“The problem is city employees have an advantage over other justices. They’re in the building, interacting with the public. … So when a couple comes in, an employee comes up and says, ‘Here’s my card and I can marry you at noon at my lunch break,'”  Caruso said.

He also said no one, including the alleged council members, should be chasing after couples within the government center for their business. Caruso said other professions like lawyers, accountants and therapists would not be allowed to sit in the lobby waiting for potential clients to enter.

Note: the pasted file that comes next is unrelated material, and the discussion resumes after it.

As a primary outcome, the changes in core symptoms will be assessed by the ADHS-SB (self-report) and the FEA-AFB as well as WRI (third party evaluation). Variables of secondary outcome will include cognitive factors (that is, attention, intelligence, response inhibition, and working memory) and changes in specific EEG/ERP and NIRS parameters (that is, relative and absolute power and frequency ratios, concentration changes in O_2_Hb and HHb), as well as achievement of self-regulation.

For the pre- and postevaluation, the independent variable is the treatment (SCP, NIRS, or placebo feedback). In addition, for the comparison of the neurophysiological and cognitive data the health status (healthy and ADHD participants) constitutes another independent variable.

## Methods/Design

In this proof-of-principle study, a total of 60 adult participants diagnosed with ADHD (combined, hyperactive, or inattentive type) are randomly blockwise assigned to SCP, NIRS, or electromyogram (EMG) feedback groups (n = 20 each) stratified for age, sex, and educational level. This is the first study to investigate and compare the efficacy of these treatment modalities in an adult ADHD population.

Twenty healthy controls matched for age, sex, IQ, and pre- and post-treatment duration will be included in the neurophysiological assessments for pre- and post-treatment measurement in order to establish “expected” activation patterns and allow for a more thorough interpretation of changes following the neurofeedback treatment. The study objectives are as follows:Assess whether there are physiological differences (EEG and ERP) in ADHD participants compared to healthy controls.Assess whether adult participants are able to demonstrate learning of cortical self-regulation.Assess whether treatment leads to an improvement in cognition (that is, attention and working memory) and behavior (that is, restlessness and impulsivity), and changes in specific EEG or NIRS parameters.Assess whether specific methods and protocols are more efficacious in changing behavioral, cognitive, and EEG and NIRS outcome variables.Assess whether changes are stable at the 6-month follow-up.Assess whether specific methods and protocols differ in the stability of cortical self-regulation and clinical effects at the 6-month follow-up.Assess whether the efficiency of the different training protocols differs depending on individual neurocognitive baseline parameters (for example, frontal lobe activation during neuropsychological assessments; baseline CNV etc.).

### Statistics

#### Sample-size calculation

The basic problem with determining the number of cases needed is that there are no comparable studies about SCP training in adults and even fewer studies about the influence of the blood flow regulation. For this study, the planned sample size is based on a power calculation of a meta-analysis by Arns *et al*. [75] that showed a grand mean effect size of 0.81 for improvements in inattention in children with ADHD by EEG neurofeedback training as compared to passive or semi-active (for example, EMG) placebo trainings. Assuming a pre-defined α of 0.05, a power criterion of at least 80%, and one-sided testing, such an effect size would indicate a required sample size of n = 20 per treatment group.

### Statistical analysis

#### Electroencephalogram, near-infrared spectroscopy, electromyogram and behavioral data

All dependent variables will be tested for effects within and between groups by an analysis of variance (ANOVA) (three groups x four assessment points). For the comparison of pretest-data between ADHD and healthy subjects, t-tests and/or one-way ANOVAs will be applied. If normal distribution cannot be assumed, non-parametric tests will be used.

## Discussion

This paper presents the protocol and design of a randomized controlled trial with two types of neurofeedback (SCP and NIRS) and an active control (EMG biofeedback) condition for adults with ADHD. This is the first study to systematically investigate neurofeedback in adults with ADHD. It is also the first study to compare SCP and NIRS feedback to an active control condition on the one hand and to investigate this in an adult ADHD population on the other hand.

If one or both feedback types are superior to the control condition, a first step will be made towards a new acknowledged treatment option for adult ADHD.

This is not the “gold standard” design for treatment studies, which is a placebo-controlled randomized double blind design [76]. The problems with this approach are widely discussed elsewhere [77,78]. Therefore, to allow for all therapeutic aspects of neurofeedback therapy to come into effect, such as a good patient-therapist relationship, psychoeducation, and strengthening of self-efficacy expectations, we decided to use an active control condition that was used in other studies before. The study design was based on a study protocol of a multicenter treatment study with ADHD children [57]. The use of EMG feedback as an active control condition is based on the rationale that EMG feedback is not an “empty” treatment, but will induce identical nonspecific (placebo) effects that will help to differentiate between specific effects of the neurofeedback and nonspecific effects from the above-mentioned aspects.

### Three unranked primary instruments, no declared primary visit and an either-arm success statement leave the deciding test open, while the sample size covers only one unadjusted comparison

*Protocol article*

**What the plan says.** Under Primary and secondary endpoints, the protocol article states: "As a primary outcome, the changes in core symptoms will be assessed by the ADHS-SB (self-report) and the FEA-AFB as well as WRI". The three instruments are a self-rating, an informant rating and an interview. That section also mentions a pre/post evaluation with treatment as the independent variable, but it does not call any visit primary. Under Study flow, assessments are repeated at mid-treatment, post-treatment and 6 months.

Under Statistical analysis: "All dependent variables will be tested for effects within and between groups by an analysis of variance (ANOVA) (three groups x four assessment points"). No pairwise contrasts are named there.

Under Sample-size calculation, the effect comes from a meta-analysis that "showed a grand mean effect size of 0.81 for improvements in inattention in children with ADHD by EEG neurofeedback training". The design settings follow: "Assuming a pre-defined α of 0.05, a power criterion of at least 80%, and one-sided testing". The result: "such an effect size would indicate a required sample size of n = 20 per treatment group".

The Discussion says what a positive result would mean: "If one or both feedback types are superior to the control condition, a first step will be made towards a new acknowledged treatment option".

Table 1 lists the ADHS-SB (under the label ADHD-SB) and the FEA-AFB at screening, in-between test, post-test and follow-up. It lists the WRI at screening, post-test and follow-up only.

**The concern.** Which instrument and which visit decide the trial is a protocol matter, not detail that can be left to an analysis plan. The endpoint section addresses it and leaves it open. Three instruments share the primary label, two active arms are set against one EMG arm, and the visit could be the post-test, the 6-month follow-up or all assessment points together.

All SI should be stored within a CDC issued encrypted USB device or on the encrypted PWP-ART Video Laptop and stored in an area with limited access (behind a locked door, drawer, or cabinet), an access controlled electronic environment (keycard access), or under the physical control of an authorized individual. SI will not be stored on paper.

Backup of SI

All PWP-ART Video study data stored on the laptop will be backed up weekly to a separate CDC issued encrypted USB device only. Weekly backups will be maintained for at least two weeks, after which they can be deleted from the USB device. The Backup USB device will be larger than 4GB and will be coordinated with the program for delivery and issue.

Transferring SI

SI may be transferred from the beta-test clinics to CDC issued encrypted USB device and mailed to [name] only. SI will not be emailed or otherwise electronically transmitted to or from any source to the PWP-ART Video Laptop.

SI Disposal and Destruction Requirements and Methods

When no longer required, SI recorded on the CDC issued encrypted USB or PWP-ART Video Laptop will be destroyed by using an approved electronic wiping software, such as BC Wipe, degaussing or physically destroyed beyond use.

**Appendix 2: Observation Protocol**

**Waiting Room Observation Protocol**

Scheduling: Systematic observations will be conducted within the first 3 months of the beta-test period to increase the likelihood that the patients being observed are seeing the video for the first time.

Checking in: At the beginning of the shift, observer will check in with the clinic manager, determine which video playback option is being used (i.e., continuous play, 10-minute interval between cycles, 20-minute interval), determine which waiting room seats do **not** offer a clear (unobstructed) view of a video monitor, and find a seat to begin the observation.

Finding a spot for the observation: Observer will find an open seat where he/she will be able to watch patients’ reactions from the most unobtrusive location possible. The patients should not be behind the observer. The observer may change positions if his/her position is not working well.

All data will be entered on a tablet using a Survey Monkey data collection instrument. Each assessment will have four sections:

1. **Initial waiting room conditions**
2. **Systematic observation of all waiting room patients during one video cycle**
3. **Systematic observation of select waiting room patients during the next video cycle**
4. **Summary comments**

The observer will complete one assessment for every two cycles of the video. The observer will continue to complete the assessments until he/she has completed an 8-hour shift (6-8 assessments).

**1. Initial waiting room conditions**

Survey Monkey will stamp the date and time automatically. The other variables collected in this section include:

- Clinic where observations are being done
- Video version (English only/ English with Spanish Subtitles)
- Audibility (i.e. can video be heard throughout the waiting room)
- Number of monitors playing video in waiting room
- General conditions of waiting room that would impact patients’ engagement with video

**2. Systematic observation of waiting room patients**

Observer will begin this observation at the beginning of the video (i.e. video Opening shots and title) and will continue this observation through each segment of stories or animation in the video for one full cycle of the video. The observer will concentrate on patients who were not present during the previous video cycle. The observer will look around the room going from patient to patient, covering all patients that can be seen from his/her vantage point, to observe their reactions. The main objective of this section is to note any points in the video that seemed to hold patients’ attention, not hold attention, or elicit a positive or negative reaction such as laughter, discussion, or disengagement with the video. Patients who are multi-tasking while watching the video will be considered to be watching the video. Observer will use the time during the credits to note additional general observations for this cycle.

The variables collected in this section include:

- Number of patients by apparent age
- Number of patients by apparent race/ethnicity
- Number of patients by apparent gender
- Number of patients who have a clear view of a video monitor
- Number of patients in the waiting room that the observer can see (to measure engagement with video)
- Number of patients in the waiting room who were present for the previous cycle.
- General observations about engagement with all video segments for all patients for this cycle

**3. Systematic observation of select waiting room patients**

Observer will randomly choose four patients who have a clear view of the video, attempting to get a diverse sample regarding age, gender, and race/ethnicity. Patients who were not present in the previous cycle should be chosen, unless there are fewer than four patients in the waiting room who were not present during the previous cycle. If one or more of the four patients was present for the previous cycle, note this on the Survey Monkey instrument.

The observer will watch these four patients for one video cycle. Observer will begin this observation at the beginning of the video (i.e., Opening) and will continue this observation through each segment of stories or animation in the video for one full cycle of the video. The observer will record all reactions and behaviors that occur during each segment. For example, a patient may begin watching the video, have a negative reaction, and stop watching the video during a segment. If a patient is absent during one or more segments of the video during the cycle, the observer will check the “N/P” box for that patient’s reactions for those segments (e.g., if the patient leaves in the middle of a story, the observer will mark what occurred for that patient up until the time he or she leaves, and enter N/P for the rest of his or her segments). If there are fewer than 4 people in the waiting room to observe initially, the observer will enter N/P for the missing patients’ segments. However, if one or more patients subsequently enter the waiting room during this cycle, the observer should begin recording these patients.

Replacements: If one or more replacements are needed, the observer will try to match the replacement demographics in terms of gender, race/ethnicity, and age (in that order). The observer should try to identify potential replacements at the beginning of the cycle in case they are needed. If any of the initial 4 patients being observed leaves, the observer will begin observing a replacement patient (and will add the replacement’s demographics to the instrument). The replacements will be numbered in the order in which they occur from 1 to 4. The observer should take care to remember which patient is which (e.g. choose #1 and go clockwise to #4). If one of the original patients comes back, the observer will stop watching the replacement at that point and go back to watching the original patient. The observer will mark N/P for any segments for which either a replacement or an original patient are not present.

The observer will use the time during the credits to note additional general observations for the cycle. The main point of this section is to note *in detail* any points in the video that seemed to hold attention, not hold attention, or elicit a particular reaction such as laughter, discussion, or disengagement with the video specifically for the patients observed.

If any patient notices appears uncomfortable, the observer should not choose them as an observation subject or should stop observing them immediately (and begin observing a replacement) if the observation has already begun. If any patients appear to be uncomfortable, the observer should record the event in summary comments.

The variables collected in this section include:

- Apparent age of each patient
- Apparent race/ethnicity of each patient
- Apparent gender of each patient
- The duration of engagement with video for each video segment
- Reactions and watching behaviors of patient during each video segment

“City hall is open to the public, but it’s not for private businesses to be transacting their services,” he said. “The justice of the peace is, technically, a professional. … They are a business. People go to them for services just like for an attorney or anyone else.”

But, in fact, at least in Connecticut justices of the peace lack much oversight. Under state law the bulk of them are appointed every four years by their respective municipality’s Democratic and Republican town committees, which frequently results in politically connected individuals getting the title. Bridgeport’s online list of active justices includes plenty of elected officials and political operatives, including Ganim, Gaudett, state senators and representatives, council members and other familiar names.